The terrain on the northeast portion is not really suitable for mounted maneuver but does contain artillery and mortar firing points. The area above the dudded impact area is non-dudded range area. Units can use these ranges year round, but if a fire is started must halt training and extinguish the fire before resuming training.

Altogether, over 74,000 acres or 37% of the installation are protected as core or non-core habitat.



There are over 2,400 cultural sites being protected at Fort Hood. Those sites are interspersed throught the installation as shown in the red hashed areas on this map. The major restictions are no digging and no destruction of these sites. Destruction can be caused by tracked and wheeled vehicles crossing over and maneuvering on some of the sites, so many are being designated as off limits to all training.



Due to clean air requirements and to preclude smoke from drifting into off post housing areas or on to civilian highways, the use of smoke, flares, chemical grendaes, and pyrotechnics is precluded in the hashed blue areas on this map. This covers approximately 23% of the training lands.



In addition to limiting off post flight routes, the installation has voluntarily precluded the firing of artillery or MLRS (Multiple Launch Rocket System) from two training areas outlined in purple in the northwest portion of the installation. This was done because of noise complaints from civilians adjacent to the installation.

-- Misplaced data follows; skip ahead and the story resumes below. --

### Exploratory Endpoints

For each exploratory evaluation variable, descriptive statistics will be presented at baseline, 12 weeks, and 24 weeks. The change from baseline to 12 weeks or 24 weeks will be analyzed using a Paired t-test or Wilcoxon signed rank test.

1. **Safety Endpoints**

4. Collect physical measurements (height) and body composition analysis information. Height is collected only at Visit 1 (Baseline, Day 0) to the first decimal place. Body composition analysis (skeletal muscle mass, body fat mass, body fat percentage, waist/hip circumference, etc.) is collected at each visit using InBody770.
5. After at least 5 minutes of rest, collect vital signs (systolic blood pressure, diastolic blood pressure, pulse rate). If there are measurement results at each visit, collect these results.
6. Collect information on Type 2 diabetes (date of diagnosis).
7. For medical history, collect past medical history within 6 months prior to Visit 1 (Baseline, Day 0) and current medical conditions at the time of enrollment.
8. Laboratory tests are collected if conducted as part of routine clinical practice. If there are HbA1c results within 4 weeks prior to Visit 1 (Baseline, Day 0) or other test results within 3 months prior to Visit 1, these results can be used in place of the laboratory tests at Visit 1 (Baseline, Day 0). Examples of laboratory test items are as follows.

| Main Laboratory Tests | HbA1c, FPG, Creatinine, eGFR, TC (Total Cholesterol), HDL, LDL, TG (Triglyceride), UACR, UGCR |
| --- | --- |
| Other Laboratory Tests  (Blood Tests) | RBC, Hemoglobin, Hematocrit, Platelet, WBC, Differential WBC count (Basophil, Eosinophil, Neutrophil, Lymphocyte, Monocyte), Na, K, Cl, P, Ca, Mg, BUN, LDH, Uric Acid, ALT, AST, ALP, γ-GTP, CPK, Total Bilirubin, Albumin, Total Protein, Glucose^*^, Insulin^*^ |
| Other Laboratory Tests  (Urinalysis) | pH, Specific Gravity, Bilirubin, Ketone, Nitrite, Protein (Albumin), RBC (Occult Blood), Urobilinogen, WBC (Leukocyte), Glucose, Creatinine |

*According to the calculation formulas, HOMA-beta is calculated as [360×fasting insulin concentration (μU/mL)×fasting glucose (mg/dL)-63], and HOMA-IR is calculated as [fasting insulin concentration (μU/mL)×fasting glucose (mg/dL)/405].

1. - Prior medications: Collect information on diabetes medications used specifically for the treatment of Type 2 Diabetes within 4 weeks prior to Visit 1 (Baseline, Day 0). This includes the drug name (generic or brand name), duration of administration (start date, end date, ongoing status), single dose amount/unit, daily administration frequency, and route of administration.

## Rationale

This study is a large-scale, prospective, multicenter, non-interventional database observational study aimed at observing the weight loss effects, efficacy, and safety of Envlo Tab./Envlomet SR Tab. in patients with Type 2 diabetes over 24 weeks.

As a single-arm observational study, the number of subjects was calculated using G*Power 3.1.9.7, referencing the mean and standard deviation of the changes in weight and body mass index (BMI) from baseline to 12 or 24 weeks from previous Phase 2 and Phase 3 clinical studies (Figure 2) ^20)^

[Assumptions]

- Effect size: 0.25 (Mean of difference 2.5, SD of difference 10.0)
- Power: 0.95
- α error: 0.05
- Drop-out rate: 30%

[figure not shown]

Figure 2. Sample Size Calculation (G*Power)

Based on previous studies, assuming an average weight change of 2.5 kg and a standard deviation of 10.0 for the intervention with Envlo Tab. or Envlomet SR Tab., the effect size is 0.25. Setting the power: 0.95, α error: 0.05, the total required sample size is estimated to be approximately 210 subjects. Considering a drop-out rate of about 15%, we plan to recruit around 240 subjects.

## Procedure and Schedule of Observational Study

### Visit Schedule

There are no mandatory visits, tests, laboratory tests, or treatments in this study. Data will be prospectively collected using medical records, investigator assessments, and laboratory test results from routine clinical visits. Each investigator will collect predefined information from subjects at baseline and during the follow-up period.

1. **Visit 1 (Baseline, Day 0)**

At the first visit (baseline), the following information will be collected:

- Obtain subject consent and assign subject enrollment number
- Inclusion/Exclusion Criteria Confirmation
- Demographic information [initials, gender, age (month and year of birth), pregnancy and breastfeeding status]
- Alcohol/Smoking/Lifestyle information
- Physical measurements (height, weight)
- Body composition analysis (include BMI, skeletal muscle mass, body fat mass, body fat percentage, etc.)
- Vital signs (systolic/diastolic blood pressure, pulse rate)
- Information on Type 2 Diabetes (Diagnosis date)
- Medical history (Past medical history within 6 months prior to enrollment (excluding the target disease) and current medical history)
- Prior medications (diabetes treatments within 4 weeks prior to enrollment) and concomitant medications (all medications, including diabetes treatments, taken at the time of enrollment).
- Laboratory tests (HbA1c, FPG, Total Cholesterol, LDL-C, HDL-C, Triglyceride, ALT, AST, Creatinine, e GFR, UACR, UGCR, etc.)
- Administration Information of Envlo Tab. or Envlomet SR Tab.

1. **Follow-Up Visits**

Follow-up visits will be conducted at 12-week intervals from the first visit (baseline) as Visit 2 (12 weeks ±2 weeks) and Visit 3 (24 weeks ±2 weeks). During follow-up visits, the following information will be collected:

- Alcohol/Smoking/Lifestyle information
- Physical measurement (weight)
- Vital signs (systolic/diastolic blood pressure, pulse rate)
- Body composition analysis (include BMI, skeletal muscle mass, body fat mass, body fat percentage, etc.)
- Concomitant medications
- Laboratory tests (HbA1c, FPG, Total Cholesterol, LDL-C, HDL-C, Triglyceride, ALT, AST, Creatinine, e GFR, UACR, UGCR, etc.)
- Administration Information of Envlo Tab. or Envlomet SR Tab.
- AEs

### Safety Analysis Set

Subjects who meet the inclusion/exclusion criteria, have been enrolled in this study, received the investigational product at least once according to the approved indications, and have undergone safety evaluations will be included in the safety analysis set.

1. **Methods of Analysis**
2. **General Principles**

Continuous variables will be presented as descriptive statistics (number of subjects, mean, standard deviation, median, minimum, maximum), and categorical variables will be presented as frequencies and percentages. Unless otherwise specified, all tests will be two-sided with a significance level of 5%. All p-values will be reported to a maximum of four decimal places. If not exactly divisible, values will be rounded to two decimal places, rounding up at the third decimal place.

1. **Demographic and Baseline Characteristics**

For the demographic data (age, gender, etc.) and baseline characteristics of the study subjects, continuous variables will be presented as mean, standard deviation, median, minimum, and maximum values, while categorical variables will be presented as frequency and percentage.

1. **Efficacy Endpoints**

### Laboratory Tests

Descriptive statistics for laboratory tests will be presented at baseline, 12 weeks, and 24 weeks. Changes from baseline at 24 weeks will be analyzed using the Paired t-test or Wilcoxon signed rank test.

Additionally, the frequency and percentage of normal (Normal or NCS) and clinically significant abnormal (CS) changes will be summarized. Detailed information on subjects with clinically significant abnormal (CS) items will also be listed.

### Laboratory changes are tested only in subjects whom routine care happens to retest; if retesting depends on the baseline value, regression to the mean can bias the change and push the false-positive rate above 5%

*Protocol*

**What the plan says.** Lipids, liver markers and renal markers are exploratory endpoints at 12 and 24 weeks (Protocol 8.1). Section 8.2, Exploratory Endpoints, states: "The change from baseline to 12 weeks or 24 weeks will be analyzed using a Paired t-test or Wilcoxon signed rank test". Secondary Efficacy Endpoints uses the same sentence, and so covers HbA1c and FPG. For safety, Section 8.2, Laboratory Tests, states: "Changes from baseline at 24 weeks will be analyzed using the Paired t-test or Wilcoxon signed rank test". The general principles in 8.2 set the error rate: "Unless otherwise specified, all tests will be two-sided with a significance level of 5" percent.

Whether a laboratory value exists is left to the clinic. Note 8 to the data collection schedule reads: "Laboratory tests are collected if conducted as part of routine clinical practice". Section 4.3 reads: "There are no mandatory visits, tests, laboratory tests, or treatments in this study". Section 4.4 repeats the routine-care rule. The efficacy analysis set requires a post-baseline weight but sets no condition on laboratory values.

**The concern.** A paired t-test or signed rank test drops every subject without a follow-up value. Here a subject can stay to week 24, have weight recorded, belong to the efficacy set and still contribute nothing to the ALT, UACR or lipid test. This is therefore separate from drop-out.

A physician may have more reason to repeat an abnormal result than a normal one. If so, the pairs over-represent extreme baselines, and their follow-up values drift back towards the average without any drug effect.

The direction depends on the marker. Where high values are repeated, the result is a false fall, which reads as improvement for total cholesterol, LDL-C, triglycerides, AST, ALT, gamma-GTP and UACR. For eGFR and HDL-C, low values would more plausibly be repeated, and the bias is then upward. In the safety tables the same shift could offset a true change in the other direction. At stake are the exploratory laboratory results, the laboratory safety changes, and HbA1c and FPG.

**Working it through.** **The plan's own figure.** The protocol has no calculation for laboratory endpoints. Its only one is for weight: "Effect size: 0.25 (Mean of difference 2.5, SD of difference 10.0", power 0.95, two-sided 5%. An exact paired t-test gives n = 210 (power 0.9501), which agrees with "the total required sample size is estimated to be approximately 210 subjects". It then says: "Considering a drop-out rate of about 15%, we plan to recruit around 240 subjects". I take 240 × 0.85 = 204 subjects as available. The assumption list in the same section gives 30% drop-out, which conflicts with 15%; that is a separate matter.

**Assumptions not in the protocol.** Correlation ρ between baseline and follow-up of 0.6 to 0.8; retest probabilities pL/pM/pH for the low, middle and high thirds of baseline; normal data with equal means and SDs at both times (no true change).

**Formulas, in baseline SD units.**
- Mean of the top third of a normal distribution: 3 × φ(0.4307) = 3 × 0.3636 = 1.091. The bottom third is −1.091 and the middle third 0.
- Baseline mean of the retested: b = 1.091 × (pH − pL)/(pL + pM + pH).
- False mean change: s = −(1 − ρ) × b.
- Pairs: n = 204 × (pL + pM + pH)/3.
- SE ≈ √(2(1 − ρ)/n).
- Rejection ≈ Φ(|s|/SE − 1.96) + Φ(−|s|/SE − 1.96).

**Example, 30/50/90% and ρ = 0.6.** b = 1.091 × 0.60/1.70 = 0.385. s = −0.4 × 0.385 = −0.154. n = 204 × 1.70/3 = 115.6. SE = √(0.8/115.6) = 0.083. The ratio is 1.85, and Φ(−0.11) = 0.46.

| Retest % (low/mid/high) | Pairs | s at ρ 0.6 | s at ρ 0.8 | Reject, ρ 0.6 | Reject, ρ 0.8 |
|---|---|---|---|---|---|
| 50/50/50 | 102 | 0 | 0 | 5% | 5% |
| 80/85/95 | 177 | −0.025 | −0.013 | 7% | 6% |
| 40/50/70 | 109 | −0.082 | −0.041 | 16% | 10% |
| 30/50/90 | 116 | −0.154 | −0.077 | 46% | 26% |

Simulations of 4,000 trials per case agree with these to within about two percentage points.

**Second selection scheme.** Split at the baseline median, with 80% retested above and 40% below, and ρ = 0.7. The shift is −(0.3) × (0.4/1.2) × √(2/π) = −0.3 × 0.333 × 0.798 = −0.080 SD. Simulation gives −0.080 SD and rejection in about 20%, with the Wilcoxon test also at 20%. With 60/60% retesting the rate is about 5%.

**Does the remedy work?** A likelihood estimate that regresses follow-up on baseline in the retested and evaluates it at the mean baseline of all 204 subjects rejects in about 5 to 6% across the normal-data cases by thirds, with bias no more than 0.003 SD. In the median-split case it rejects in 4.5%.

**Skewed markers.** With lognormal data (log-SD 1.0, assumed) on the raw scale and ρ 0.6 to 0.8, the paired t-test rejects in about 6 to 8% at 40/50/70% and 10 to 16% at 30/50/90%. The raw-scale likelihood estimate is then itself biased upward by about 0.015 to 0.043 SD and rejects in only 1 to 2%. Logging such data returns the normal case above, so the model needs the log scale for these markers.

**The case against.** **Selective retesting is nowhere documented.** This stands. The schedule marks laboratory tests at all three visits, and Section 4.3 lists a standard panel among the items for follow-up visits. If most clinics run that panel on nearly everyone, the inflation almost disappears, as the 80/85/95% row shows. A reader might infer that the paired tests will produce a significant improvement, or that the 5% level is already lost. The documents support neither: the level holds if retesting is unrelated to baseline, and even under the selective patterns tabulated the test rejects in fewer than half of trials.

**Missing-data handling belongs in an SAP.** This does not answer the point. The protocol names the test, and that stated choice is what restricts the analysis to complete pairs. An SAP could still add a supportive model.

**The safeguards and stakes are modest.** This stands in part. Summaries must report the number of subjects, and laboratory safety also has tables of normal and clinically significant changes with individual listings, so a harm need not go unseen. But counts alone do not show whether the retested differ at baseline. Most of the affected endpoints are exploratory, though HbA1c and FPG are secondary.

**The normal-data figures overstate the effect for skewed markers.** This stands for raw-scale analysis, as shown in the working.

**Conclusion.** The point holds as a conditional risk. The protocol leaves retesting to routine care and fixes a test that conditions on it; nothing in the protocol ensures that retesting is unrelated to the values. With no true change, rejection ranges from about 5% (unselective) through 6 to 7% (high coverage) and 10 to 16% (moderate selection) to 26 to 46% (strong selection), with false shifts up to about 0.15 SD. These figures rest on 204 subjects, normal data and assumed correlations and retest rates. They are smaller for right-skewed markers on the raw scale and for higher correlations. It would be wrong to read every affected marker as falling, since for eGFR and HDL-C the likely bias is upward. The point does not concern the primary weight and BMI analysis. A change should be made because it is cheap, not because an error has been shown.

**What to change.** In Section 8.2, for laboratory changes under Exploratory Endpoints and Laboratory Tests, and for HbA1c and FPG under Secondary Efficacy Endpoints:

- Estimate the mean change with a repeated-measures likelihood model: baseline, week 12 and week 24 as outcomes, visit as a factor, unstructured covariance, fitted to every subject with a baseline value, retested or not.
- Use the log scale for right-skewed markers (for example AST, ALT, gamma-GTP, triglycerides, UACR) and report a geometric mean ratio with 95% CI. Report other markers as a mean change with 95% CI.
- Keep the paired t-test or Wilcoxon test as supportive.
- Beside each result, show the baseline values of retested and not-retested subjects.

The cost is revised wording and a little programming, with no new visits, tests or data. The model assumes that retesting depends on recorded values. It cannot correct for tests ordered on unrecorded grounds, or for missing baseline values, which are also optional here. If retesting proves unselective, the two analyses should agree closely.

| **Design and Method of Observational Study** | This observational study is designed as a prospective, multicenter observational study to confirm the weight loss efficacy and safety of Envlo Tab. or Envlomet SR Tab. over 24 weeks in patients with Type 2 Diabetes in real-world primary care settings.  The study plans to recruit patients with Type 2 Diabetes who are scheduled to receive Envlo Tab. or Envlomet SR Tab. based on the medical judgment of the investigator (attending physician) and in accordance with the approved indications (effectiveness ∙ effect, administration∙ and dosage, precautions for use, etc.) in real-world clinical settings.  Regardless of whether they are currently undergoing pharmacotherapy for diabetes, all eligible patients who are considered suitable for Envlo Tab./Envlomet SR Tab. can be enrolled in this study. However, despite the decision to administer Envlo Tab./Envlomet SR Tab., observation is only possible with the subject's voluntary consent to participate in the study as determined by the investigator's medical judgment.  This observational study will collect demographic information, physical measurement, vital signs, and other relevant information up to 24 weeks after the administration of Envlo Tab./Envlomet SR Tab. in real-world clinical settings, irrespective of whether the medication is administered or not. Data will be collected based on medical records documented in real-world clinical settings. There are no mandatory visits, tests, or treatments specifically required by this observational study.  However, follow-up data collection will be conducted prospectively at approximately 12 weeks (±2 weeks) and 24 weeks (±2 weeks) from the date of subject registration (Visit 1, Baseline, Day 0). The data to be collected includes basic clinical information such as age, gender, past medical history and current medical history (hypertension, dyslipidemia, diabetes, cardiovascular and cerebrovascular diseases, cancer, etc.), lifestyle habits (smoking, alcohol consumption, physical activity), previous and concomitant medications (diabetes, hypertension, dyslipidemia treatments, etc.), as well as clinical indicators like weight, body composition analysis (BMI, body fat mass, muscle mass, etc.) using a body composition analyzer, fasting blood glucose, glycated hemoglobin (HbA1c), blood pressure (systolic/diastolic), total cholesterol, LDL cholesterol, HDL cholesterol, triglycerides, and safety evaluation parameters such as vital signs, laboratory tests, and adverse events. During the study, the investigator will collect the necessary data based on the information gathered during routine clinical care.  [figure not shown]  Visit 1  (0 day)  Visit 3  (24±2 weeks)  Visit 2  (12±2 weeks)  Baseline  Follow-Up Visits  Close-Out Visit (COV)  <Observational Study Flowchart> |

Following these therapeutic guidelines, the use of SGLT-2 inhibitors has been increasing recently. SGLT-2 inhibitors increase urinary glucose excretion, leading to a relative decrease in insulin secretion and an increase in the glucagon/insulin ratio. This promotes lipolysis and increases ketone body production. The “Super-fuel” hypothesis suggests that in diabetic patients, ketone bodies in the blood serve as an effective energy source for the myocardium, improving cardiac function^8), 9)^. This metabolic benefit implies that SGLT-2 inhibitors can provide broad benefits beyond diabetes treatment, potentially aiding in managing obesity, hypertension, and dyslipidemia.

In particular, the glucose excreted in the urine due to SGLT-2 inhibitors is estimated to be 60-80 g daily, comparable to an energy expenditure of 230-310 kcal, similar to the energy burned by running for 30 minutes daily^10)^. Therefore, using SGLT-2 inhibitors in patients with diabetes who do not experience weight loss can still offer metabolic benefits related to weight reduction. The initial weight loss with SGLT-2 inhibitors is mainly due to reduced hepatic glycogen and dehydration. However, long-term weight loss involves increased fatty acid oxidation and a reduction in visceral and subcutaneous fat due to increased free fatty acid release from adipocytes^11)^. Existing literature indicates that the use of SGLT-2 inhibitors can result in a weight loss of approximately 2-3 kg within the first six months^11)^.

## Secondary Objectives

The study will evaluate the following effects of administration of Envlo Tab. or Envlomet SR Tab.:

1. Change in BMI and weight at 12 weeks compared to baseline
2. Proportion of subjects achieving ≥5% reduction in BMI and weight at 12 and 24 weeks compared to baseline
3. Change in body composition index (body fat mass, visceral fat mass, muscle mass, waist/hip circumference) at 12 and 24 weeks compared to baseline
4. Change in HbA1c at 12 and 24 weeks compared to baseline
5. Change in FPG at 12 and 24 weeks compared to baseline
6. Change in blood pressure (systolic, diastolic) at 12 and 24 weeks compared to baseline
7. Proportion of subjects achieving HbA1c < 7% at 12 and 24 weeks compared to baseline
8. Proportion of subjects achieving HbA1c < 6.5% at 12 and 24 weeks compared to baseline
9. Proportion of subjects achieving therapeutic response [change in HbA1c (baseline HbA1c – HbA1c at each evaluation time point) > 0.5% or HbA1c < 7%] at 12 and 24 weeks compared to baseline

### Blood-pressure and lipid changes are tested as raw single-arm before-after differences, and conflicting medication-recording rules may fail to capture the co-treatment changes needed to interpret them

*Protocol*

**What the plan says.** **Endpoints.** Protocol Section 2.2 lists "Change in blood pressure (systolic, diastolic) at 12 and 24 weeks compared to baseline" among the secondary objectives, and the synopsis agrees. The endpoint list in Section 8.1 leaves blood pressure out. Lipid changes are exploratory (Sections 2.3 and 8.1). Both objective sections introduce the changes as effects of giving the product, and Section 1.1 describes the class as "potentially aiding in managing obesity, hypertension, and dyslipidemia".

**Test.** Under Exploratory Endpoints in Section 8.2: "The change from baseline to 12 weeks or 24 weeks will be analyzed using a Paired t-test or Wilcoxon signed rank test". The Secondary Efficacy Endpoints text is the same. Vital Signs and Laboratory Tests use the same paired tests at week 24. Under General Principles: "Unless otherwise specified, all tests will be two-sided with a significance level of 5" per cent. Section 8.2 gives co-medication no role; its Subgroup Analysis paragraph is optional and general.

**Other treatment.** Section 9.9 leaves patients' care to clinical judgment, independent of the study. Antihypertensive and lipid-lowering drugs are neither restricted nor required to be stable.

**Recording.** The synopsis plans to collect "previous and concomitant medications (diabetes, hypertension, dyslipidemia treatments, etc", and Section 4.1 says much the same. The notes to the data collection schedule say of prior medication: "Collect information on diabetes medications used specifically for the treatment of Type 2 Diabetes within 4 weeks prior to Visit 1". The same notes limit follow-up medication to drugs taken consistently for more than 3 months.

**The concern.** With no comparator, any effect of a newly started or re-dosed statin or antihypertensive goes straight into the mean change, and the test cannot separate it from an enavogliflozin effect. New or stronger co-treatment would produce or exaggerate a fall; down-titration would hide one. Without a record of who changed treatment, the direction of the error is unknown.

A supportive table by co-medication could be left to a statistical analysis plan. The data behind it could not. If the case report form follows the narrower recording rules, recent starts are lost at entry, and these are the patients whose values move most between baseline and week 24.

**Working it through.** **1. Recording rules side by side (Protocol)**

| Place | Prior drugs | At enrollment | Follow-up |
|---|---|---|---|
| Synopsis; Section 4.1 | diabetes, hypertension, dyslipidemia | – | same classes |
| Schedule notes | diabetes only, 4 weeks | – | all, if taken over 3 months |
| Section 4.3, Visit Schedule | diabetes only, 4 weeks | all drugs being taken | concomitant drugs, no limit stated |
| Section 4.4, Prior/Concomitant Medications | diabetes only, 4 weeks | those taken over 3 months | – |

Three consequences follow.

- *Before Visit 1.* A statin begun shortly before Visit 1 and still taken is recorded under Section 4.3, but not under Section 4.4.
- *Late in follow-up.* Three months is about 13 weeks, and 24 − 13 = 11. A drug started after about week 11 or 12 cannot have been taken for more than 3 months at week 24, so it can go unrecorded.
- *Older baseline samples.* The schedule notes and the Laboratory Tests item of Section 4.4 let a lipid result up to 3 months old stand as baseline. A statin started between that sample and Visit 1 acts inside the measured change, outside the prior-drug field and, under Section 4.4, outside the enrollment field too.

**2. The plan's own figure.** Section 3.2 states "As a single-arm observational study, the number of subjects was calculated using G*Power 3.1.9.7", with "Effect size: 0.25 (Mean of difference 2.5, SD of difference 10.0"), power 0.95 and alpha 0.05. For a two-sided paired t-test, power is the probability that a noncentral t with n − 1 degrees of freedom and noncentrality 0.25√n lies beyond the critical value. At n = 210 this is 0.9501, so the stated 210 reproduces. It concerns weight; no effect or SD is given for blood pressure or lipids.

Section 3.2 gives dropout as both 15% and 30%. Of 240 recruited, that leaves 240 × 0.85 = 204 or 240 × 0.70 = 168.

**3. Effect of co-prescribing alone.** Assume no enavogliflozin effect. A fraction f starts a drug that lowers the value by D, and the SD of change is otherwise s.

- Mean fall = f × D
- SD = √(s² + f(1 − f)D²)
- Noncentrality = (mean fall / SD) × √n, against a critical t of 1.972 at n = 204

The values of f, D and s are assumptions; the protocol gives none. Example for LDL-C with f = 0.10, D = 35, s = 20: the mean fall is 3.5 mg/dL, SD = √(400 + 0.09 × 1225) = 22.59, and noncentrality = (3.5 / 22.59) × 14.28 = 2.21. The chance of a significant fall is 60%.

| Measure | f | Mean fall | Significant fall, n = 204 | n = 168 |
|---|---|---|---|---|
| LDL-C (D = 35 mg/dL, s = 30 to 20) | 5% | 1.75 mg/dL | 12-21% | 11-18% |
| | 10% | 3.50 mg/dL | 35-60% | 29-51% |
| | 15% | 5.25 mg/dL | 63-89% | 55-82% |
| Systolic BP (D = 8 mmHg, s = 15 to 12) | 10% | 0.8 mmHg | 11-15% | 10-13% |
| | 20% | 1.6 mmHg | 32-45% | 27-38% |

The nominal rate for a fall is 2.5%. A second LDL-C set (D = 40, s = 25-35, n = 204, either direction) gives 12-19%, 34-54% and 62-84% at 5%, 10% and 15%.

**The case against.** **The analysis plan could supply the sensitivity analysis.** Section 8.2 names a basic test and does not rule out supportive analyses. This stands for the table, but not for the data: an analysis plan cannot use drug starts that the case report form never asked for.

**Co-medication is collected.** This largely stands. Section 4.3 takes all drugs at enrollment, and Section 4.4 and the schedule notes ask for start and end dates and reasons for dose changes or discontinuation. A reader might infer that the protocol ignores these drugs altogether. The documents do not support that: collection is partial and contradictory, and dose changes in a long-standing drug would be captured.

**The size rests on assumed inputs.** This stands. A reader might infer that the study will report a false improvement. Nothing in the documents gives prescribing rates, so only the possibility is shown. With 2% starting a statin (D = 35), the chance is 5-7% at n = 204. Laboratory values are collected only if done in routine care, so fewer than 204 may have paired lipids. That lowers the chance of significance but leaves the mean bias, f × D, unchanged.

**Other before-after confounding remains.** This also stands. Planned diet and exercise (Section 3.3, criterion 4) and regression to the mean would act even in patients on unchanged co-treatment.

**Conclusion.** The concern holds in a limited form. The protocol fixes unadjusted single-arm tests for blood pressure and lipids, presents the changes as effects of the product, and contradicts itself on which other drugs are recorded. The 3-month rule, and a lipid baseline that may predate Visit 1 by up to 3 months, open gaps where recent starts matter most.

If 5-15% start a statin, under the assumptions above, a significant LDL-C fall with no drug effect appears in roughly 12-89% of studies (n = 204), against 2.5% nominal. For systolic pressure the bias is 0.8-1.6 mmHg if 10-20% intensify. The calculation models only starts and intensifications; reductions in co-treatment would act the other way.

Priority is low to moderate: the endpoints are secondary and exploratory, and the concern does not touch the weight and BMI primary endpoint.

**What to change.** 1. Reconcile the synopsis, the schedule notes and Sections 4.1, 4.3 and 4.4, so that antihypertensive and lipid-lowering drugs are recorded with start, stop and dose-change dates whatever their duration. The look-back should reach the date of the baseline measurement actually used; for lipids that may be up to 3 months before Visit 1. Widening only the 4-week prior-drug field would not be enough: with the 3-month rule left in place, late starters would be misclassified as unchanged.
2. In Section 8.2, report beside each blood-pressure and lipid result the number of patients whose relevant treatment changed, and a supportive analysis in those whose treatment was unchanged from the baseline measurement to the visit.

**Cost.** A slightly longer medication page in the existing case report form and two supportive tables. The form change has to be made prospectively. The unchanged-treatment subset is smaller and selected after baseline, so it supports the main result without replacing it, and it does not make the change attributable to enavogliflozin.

Overall, there are 168,000 acres with training restrictions much of which has multiple training restrictions. This equates to 84% of the installation.



Encroachment tends to shrink the capability of installations to support both maneuver and live fire training at a time when doctrinal distances for maneuver units are expanding. The doctrinal maneuver box for Transformation Brigades has been established as is shown here with Fort Hood placed to scale inside this maneuver box.

Although Fort Hood has not been identified as a site for a transformation brigade, as one of the Army's larger installations, this points to the problem other smaller installations may experience in training the future force.

Live training cannot be replaced totally with virtual or constructive training. The Army will require ranges and training lands well into the 21st century.

It is obvious that encroachment is impacting our ability to train and as societal demands change, more encroachment pressures will be brought to bear on our installations. Installations have made changes to how and conditions under which units train. The big question is how much more installations can bend without breaking.

The Army has developed a program, albeit in its infancy, to address sustainable range management. This program will address ranges and training lands. To be effective, it will require management changes and innovative methods for dealing with change.

Bottomline is that we cannot change training standards to accommodate encroachment issues.

END

The bottomline is being busted and national security is being short-changed.

What will it take to stop the madness?